RWE, Kawasaki to build hydrogen-capable gas turbines in Germany


Germany RWE plans to add at least 2 gigawatts (GW) of gas-fired power plant capacity as part of its “Growing Green” strategy.

There will be a clear decarbonization path provided for these new plants. RWE is developing a plan for existing plants to be ready for clean operations.

After this, RWE Generation SE (RWE) plans to construct a hydrogen-powered gas turbine in Lingen, Germany, in partnership with Kawasaki Heavy Industries (Kawasaki), one of the world’s leading turbine manufacturers. At RWE’s Emsland gas-fired power plant, it will be used to test the conversion of hydrogen back into electricity. The project is the first of its kind to use an industrial-scale gas turbine to convert 100% hydrogen to electricity. Midway through 2024, the plant, which is expected to produce 34 MW, could go into operation.

The Kawasaki gas turbine can run on hydrogen, natural gas, or any combination of the two, allowing for maximum fuel flexibility. There will be frequent fluctuations in the amount of green gas available for reconversion before continuous hydrogen economy operation is possible.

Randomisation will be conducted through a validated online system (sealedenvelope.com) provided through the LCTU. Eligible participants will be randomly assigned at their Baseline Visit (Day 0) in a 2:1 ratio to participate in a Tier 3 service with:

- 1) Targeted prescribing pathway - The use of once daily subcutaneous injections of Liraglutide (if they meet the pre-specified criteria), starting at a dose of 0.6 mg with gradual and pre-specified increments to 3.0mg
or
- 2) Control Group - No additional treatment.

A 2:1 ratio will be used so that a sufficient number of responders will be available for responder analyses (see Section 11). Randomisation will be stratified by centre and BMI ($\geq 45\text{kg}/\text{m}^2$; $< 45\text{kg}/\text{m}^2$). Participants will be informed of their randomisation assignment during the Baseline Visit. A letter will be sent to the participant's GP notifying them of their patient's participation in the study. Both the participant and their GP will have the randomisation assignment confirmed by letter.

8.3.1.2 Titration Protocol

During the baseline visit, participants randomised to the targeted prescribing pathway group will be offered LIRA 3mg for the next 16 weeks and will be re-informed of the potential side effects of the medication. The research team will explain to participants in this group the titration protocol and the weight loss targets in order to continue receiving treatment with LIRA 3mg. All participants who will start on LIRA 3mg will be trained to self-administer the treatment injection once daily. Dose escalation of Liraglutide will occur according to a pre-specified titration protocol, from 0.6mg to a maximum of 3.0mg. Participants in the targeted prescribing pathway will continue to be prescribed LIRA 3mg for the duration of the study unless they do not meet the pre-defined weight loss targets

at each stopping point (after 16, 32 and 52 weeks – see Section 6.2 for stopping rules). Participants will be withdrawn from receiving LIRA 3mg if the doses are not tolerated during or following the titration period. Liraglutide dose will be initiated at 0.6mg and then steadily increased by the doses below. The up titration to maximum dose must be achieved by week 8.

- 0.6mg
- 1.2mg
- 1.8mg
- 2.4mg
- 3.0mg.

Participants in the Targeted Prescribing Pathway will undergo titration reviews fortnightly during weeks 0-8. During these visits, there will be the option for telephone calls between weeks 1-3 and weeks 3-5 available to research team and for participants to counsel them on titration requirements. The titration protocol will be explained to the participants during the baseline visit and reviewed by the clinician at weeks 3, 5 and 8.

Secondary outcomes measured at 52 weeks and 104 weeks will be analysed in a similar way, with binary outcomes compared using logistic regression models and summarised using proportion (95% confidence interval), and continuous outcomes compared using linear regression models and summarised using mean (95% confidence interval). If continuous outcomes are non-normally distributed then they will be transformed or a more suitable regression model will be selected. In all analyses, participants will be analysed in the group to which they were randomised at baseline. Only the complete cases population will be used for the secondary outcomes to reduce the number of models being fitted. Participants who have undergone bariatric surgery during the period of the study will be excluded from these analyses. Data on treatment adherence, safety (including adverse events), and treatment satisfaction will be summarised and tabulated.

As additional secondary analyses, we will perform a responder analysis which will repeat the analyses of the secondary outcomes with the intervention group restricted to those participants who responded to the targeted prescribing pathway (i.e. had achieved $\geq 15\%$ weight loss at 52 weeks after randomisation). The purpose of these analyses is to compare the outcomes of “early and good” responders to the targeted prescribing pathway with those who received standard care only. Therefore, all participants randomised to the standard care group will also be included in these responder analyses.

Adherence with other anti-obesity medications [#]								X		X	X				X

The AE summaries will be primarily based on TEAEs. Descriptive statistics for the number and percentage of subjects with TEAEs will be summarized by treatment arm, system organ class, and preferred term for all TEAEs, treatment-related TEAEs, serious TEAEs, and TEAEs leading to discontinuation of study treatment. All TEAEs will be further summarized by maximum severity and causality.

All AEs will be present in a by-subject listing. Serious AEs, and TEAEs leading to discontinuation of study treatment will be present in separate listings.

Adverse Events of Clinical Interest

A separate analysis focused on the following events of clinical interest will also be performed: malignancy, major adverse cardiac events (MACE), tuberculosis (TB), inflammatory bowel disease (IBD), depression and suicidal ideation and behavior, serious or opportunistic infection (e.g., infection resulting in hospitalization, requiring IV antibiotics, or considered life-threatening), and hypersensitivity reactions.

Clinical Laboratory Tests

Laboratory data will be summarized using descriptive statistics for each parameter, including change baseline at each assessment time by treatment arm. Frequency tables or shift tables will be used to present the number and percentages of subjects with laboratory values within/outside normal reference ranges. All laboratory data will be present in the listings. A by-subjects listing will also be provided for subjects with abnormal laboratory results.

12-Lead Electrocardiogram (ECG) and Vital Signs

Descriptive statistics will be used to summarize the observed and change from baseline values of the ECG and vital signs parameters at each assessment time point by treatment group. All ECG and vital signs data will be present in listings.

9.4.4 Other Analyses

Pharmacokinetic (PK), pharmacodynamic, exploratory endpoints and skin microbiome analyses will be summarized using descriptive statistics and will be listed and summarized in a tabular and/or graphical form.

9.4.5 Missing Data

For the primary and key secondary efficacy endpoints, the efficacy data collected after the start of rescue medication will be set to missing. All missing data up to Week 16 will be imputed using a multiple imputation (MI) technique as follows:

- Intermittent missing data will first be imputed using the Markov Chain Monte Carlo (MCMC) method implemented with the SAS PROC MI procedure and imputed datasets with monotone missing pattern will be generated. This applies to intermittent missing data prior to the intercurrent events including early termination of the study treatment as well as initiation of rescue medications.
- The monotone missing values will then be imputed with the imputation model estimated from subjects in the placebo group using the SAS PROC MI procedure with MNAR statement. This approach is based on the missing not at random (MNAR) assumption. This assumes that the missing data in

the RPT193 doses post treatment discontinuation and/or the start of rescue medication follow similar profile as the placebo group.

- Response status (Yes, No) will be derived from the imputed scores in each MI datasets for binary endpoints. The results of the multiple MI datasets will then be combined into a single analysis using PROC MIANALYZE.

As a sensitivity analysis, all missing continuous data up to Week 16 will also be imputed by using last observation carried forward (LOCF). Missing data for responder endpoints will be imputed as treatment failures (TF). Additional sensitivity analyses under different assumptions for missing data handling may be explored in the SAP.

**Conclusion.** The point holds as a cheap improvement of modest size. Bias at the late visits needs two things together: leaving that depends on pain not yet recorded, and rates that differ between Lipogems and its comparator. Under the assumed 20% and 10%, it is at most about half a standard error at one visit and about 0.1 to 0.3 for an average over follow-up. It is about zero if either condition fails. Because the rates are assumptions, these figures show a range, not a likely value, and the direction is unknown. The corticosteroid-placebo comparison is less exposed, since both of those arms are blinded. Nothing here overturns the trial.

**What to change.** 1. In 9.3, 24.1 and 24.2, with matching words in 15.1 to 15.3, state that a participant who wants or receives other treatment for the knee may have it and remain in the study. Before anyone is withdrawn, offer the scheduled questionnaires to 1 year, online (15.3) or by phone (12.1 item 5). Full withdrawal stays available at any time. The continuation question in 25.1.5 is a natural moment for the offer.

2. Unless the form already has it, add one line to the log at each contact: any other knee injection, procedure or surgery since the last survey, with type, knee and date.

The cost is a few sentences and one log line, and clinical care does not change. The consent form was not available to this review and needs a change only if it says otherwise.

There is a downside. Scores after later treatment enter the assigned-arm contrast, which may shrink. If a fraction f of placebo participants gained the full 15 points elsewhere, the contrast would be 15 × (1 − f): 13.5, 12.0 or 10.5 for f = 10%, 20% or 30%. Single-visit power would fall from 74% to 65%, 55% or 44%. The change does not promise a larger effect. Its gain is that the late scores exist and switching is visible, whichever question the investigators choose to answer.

The turbine will be put through its paces under various operating loads ranging from 30 to 100 percent during the pilot project. As the share of renewable energy in the power grid increases, the load curves of gas turbines can be expected to fluctuate as a result of changes in weather conditions.

Two Kawasaki combustion systems will be employed during the course of the project. Demonstration projects for both have already been carried out with 1 MW versions of each in Kobe, Japan. For the first time, these technology principles would be applied on a large scale in Lingen.

RWE has all the options available to it when it comes to hydrogen, from green electricity production and the know-how to produce and store green hydrogen to energy trading, which can supply the fuel to industrial customers as needed. More than 30 hydrogen projects have already been implemented by RWE and its longstanding partners.

By 2024, RWE plans to build a 100 MW electrolysis plant at the Lingen site as part of the GET H2 project, which will produce green hydrogen using North Sea offshore wind power. By 2026, the plant’s capacity will be increased to 300 MW, and by 2030, it will be up to 2 GW. Get H2 aims to work with national and European partners to create the critical mass necessary to kick-start the development of a supra-regional European hydrogen infrastructure and to develop a strong European hydrogen market.

Wim Raaijen
I am a creative publisher, editor in chief, writer, vlogger and moderator with a journalistic and philosophic based view. Trying to re-invent the concept of publishing, based on platforms and partners, instead of separated media and advertisements. I am interested in industrial subjects like transition, sustainability, safety, energy efficiency, innovation and responsibility.